Certainly advertisers and marketers, in respecting the mood of the public, want to relate the State of the Union comments to the perceived interests of the marketplace. As a reference point, a recent survey asked adults to report, in their own words, the most important problem facing the country, and the biggest challenges facing their own families.
According to the Invention Index Survey from Lemelson-MIT, conducted by Taylor Nelson Sofres (TNS), 34% of teenagers and 42% of adults in the US believe the toothbrush is the invention they could not live without. TNS survey results indicate that teens and adults favor the toothbrush over cars, personal computers (PCs) and even cellphones as the most valuable invention. Only 10% of teens say they could not live without a cellphone and just 6% of adults say they could not live without PCs.
President George W. Bush currently enjoys high approval ratings and a sharply divided electorate according to the Cook Political Report from Ipsos-Reid. 43% of registered voters would definitely vote to reelect Bush in 2004, 29% would definitely vote for someone else, and 25% are swing voters who would consider voting for someone else (and 3% are not sure). That translates into a 14-point margin (Gap) for Bush. The “Gap” is the difference between those who would definitely vote to reelect Bush minus those who would definitely vote for someone else.
During the latest week, Nielsen//NetRatings data shows that more than 1.5 million surfers visited HGTV.com from home, gaining nearly five times more visitors since the announcement of the sweepstakes in late December. "The do-it-yourself home improvement television shows are the other type of reality programs that have grown in popularity, with its online component offering additional value-added content online," said Carolyn Clark, senior Internet analyst, Nielsen//NetRatings.
Perhaps not metric research, but an important “discovery” if your organization's marketing messages sometimes reach wireless devices such as cell phones, pagers or personal 800 numbers. The DMA (Direct Marketing Association) warns that The Telephone Consumer Protection Act prohibits both for-profit and non-profit marketers from using an automatic telephone dialing system to call any device when the called party is charged unless that called party has given prior, express consent.
Arbitron Inc. has reviewed and compared Census 1990 and 2000 data on commuting time to work across the United States and found that there has been a 13.8% increase in average U.S. commute time since 1990. These findings show how much more time Americans are having to spend to get to work today—and the ample opportunities commuters, therefore, have to see outdoor media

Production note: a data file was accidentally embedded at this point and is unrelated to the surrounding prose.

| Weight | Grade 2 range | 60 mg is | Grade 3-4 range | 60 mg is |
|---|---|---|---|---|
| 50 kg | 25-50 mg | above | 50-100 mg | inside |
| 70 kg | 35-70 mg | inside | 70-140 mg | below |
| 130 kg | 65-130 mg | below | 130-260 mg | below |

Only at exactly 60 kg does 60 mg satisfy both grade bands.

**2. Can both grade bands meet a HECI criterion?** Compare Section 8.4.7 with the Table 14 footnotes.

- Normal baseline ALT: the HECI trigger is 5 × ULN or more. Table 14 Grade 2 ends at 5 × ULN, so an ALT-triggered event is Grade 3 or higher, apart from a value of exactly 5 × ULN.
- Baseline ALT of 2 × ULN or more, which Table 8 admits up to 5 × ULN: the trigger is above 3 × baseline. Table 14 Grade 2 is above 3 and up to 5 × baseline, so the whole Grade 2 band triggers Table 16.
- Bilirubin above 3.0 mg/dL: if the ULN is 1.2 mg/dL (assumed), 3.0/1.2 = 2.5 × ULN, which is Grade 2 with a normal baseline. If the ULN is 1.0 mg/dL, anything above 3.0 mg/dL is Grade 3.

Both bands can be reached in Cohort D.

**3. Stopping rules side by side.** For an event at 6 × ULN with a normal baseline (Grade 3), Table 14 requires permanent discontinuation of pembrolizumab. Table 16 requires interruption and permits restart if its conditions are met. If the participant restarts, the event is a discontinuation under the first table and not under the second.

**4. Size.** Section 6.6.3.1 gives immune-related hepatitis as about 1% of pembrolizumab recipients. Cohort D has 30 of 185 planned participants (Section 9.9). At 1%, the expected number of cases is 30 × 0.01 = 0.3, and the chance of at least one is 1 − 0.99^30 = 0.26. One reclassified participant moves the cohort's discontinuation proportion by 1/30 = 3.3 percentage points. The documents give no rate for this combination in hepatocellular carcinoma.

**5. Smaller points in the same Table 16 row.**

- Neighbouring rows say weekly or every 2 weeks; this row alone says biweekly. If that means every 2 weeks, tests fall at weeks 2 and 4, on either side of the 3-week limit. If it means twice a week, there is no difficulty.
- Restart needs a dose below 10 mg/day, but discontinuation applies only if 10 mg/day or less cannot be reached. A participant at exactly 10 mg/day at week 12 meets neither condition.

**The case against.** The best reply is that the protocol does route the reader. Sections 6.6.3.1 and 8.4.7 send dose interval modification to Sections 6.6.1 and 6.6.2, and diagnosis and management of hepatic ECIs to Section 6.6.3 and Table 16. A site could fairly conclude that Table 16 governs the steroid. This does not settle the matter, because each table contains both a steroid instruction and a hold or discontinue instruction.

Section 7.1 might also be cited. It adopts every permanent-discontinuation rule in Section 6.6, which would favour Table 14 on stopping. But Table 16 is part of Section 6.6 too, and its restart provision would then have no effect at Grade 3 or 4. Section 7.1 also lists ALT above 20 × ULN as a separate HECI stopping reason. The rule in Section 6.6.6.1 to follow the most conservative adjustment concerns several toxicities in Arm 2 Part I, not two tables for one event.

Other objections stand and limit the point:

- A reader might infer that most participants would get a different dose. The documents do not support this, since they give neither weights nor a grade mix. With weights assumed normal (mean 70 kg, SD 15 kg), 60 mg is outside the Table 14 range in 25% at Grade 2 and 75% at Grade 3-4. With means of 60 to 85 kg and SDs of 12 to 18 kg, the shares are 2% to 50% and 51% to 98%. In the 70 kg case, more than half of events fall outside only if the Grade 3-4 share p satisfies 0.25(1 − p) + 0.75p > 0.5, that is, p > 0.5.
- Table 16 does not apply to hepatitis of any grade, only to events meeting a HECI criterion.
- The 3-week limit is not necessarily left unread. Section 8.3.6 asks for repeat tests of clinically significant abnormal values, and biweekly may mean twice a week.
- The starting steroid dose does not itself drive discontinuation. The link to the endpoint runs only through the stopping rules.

On January 26th more than half of all Americans (54%) will watch the Super Bowl. A survey of 500 Americans conducted by InsightExpress revealed that two out of every five who will watch, tune in for the commercials. The survey revealed that three out of five respondents pay closer attention to Super Bowl ads than they do to everyday ads, and 20% pay more attention to the commercials than they do to the actual game. The survey also found that 29% have tried a product as a result of seeing it advertised during the Super Bowl, while only 18% say …
According to Scarborough Research, nearly a quarter of adults in 74 cities nationwide are frequent domestic travelers, taking five or more overnight trips, either by air, land or sea, within the Continental U.S. during the past 12 months. Frequent travelers are 17 percent more likely then the average adult to be white-collar workers and 12 percent more likely to be men. Over a third (38 percent) of all frequent domestic travelers are affluent, having household incomes of $75,000+ and a quarter (25 percent) are single. The data also revealed a strong correlation between education level and willingness to travel often. …
Accoding to the TVB.org, through week 15 of the broadcast season, which ended January 5th, broadcast’s lead over ad-supported cable remained strong. The research was conducted on a level playing field, and included all of ad-supported broadcast television - including the newer network affiliates, Hispanic affiliates, and independent stations – and all of ad-supported cable.
Ad spending is expected to rise 3.3 percent in 2003, up to $117.5 billion, according to the full-year forecast released January 14th by CMR/TNS Media Intelligence. Looking at the quarter-by-quarter trends, spending will exhibit stronger growth through the first half of the year, due to more favorable year ago comparisons. Lower growth rates are expected as the year progresses into the 3rd and 4th quarters, reflecting comparisons to stronger year ago levels, when the market began to recover and election spending was at a high.